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Singapore's Civil Defense Museum


On my first day in Singapore, I went for a long walk and noticed the historic Central Fire Station as I passed. It's a hard building to not notice! An hour later, walking back to my hotel, I was passing the station when a heavy rain started and I was fortunate enough to notice the entrance to a small (dry!) museum in the building.


At a first glance, it appeared to be largely a collection of retired fire engines and memorabilia, but as I walked through the exhibits I realized there was much more to be learned; the museum actually tells stories not just about fire-fighting but about Singapore's growth from British colony to major independent power and how the city's development as a dense metropolis changed the needs and focus of its emergency services.

P1280797P1280802P1280804Fire Brigade uniform, 1930s to 1970s

Over the early years, Singapore had only sketchy arrangements for fire-fighting; the first real professional fire brigade was created in 1888. By 1910, the Central Fire Station and two others were built for it. Over the years, its role grew to include disaster and rescue operations and some maritime functions; it's now called the Singapore Civil Defense Force.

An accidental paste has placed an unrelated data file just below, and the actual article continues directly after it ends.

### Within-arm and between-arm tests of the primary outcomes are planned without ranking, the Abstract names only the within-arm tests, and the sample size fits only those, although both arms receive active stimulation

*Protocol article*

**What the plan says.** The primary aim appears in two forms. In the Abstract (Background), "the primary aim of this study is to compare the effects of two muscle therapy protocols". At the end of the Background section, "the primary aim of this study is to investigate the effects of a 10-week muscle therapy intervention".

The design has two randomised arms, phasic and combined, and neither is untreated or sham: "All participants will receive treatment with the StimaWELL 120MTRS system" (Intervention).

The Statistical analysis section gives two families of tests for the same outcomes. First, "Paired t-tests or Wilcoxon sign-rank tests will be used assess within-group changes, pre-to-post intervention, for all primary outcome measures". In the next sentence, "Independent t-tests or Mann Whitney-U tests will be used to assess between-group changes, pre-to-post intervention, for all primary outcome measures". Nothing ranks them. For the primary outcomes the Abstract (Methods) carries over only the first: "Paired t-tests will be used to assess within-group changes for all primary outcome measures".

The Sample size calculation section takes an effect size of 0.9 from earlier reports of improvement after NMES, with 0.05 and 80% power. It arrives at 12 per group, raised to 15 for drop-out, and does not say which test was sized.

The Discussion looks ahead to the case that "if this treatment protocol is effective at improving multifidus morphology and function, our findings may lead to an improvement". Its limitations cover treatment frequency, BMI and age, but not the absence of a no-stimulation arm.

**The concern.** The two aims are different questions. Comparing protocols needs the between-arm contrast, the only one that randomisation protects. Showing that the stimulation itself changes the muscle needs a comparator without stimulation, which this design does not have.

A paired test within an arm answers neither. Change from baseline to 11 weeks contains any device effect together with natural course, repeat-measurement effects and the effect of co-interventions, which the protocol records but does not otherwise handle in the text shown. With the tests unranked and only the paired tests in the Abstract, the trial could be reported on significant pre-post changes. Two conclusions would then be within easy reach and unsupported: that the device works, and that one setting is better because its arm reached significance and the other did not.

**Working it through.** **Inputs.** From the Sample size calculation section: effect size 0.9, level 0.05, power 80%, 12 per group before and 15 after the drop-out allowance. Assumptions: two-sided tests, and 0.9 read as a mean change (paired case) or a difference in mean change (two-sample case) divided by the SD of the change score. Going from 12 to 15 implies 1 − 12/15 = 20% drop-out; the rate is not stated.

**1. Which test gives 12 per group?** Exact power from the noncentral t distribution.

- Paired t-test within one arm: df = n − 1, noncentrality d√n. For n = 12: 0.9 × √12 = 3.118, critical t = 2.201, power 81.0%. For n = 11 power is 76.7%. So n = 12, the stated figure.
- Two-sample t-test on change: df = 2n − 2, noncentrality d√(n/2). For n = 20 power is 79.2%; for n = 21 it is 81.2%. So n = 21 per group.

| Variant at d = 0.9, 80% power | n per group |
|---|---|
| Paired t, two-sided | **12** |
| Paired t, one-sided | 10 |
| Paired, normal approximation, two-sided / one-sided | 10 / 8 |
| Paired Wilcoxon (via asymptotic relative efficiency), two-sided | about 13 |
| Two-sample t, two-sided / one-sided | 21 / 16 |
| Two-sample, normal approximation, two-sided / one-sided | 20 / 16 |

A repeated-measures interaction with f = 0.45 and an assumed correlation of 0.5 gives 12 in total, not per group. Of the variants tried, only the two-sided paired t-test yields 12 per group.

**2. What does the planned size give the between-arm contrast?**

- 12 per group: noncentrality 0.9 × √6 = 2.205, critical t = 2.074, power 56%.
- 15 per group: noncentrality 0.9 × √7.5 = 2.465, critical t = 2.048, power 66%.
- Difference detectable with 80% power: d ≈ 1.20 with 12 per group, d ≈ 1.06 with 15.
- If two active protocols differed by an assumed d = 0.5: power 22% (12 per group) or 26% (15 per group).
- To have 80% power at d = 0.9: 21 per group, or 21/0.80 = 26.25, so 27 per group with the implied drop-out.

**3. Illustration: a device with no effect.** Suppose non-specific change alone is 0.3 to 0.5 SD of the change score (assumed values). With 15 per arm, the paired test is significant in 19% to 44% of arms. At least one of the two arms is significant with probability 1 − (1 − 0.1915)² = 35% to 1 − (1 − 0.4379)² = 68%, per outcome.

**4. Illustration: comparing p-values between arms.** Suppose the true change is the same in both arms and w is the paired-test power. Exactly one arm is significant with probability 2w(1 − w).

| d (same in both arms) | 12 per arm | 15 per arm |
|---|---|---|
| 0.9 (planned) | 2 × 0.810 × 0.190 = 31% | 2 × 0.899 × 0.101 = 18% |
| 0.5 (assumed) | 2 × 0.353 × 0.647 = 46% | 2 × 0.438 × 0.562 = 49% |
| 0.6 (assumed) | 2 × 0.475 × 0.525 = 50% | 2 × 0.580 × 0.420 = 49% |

Most changes in the force's mission and structure came about after major challenges, including the Japanese invasion and occupation during World War II; before the invasion, the Fire Brigade played a big role in preparing civil defense. After the invasion, most of the firefighters were imprisoned. A Fire Auxiliary service created in 1939 was disbanded.


After the war, the Brigade was rebuilt, but faced new challenges; the city grew rapidly, and many were living in settlements at the city's fringes, in quickly-built and densely-packed wooden housing. One of those areas, Bukit Hoo Swee, suffered a disastrous fire in May 1961, destroying 2,800 houses and leaving about 16,000 homeless. Amazingly, only four people died. 


The fire led to major changes in the city's building and development programs, and also in more training and funding for the department, which also took on more responsibility for fire prevention.


The 1961 fire was the low-rise challenge. But Singapore was also filling up with tall buildings, some of them very tall. Dealing with issues of high-rise fires and building collapses also became part of the mission. The museum includes a series of scenes of training for high-rise fires dramatically presented as though the viewer were entering the building through an elevator with the brigade.


Other exhibits highlight the Civil Defense Force's role in dealing with industrial or environmental disasters.


As a recognized leader in the field, the SCDF earned UN certification, and takes part in training for other countries' departments.


The exhibits begin on the ground floor of the gallery, a space carved out from the Central Fire Station, and continue one floor up. Returning to ground level, there are cases with old insignia, helmets and more, from Singapore and collected from other departments.


And, of course, a small gift shop...


Just outside, a sculpture honors the members of the Civil Defense Force.



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The best part of every trip is realizing that it has upset your expectations

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